Before COVID-19, phone and video interviews were reserved for initial candidate screenings and special circumstances – making a hiring decision without ever formally meeting the candidate was a rare occurrence. You may even attest that the in-person interview is one of most important step in the hiring process, as it can make a difference between a good hire and a great hire. Now, employers must embrace virtual interviewing to keep their workplaces safe and put applicants at ease.
While many in-person job interview tips for employers still apply when conducting video interviews, there are a few best practices for virtual interviews. By following these six virtual interview tips, you will maintain a positive candidate experience and find your ideal hire (no handshaking required).
1. Prepare as you would for an in-person interview.
Just because you aren’t in the same room as your candidate, doesn’t mean you should treat a virtual interview any less seriously than a traditional one. Take time to read and re-read the job description and candidate’s resume, and write down specific questions to ask the applicant. Lastly, dress appropriately – wear what you would if you were holding the interview in an office setting.
2. Tee up your tech.
If you’re conducting a video interview, ensure the collaboration tools you’ll be using are ready to go. Familiarize yourself with the conferencing software and check that you have the most up-to-date version.
Don’t forget to test your internet connection and your video and audio quality before the interview – logging in five or 10 minutes early will give you time to troubleshoot and resolve any technical difficulties. If you have an operations or IT team on staff, don’t be afraid to tap them for help getting everything up and running.
3. Check in with the candidate prior.
If virtual interviewing is new and scary to you, imagine how job seekers must feel! One of the best virtual interview tips is to connect with the candidate a day or two before the interview to address their concerns and confirm they are set for the big event. Verify that they are comfortable with your video platform of choice and have an updated version, the right access code, conference line, and any other relevant information.Remind them to double-check their video and audio quality and to sit in a well-lit, quiet area. Taking the extra step to check in will also help you provide a positive candidate experience that sticks in the applicant’s mind (even if they don’t get the job).
4. Coordinate with your team.
If you are conducting a panel interview, or are planning for multiple stakeholders to participate from remote locations, get everyone on the same page ahead of time. Make sure all interviewers have the correct interview date and time on their calendars, adjusting for different time zones.
Provide everyone with the candidate’s resume to review in advance and give each person a specific competency to dig deeper into during the interview. Also, ensure your team knows what the open position entails and whom the candidate will report to if hired. Plan to debrief after the interview (virtually, of course) and set expectations for how interviewers should provide feedback.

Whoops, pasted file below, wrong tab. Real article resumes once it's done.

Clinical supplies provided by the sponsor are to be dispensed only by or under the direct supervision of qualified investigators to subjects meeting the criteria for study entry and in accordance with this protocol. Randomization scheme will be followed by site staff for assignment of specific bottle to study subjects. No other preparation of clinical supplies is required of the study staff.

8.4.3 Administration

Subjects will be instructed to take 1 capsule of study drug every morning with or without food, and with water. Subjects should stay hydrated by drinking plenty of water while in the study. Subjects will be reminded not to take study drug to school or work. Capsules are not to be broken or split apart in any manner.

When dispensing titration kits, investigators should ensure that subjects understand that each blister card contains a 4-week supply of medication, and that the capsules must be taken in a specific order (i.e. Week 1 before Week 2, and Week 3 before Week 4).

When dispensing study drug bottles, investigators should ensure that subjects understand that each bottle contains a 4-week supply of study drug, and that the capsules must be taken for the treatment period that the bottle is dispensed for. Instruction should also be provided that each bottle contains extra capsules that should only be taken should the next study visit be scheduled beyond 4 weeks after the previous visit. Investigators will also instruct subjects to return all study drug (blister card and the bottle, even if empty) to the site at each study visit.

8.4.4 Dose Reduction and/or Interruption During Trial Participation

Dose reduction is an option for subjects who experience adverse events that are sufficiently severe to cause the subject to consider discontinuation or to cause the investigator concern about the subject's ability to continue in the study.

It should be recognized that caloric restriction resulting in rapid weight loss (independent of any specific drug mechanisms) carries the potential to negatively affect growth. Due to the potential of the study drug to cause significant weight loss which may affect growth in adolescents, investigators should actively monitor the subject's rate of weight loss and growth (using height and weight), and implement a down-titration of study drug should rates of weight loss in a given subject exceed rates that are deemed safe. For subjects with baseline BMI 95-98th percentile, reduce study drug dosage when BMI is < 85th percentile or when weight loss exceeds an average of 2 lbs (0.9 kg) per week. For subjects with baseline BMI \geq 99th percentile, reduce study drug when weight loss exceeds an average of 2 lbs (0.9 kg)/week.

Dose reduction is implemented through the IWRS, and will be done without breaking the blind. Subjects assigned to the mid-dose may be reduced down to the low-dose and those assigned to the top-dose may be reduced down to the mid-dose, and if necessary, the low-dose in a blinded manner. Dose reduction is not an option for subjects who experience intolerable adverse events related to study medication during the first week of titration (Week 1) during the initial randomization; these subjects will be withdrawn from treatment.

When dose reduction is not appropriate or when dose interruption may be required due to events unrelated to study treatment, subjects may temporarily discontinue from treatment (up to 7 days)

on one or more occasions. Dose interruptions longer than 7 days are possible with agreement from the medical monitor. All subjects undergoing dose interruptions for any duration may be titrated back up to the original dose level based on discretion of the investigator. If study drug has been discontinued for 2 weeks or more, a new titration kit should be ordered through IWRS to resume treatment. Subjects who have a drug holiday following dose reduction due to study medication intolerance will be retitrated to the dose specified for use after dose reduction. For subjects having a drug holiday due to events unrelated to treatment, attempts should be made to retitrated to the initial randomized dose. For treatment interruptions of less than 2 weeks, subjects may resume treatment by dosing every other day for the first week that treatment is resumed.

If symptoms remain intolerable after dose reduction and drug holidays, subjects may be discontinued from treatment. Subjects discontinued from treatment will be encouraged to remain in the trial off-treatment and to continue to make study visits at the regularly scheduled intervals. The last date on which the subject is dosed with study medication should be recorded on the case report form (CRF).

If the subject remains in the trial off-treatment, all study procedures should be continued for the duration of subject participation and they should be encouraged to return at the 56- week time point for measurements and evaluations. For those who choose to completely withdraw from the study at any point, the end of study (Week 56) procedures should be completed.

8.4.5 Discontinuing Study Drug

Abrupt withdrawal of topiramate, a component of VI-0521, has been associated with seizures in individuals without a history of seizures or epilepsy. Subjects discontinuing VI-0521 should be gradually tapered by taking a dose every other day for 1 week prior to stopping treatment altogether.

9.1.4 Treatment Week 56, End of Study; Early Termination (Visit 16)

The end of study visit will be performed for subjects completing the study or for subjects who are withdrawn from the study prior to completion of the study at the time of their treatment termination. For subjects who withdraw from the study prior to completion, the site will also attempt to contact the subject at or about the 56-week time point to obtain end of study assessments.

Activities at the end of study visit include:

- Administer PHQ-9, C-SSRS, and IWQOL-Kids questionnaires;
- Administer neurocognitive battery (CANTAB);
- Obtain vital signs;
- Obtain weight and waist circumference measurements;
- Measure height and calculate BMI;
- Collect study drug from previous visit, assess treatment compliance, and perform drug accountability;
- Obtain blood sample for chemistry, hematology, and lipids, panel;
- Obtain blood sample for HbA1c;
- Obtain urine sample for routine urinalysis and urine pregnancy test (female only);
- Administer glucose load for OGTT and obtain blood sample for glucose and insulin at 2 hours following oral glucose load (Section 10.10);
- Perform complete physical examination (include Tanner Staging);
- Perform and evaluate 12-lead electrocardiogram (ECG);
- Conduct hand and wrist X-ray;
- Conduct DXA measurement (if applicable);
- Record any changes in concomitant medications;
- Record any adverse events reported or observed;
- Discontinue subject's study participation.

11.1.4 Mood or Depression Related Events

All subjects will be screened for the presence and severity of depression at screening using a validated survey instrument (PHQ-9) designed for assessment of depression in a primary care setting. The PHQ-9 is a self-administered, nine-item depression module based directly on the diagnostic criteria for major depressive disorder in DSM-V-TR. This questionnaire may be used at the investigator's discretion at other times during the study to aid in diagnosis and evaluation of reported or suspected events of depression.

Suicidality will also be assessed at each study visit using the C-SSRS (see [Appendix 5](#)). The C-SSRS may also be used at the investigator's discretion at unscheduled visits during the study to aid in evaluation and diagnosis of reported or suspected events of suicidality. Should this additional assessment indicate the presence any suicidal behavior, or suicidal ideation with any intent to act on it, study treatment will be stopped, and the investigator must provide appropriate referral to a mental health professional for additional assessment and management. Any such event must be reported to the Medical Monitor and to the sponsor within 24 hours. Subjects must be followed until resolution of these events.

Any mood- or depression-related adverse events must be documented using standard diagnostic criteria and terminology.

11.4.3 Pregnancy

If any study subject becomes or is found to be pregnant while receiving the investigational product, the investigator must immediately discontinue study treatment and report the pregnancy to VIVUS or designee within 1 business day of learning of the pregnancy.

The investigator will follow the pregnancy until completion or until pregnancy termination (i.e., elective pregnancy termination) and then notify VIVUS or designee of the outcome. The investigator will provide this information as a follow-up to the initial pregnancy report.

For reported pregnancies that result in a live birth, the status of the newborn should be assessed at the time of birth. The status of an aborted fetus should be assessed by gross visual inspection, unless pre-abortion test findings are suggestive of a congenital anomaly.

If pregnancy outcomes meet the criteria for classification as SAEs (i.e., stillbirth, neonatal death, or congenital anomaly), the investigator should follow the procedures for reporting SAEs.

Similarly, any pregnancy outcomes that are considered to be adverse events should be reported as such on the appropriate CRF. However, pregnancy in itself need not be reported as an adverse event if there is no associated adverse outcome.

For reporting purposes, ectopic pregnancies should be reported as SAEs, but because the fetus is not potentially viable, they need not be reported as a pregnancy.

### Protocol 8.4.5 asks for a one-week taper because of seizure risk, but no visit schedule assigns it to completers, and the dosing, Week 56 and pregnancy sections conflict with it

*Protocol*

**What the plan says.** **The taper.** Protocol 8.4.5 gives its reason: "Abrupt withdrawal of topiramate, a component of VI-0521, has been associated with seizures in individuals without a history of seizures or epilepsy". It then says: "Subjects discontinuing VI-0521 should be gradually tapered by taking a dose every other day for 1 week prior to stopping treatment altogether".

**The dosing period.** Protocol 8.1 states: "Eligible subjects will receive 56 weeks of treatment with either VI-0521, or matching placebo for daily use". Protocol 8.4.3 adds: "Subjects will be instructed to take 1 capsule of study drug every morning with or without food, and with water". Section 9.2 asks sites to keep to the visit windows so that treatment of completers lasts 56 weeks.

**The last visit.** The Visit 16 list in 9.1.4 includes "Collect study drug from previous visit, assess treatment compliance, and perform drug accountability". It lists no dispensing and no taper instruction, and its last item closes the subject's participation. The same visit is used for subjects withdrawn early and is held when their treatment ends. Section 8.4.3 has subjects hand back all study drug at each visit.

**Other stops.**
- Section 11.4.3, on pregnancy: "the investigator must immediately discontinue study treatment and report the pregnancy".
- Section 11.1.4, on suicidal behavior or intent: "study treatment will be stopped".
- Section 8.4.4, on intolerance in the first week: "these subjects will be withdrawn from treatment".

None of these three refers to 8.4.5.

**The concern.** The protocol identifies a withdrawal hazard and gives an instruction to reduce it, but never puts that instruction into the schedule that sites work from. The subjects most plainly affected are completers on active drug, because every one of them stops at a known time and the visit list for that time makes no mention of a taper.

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5. Stay focused. When you’re not sitting around a conference table or at your desk with the interviewee right in front of you, distractions are everywhere – especially if you’re working from home. Do your best to hold the interview in a quiet spot and close all unnecessary windows and tabs on your computer. It’s easy to start checking emails or get lost in a text when you’re in a virtual meeting, and you’ll want to give the job seeker your undivided attention. When speaking with the candidate, maintain eye contact and smile.
On the flip side, remember that your candidate is also staving off distractions – they may not have a designated workspace. Therefore, it doesn’t hurt to cut them a little slack if their dog starts barking in the background, for example. After all, job hunting during a pandemic is not your everyday occurrence!
6. Supplement the interview with assessments.
One of our best virtual interview tips for hiring managers involves online assessments. If you don’t feel like you’re able to obtain a holistic view of your candidate through a virtual interview, bring assessments into your hiring process. Career, personality, and skills tests can fill in any gaps left by an untraditional interview and help you gauge culture fit. There are plenty of free career assessments available, but remember to give every candidate the same test to maintain an objective opinion.
These are just a few best practices for virtual interviews, and we will likely learn more “dos and don’ts” as businesses begin to open back up and navigate remote hiring. For more interview tips for hiring managers, check out The Official iHire Interview Guide for Employers.
If you’re a job seeker looking for virtual interviewing tips, head over to our Career Advice section to learn how to prepare for a video interview.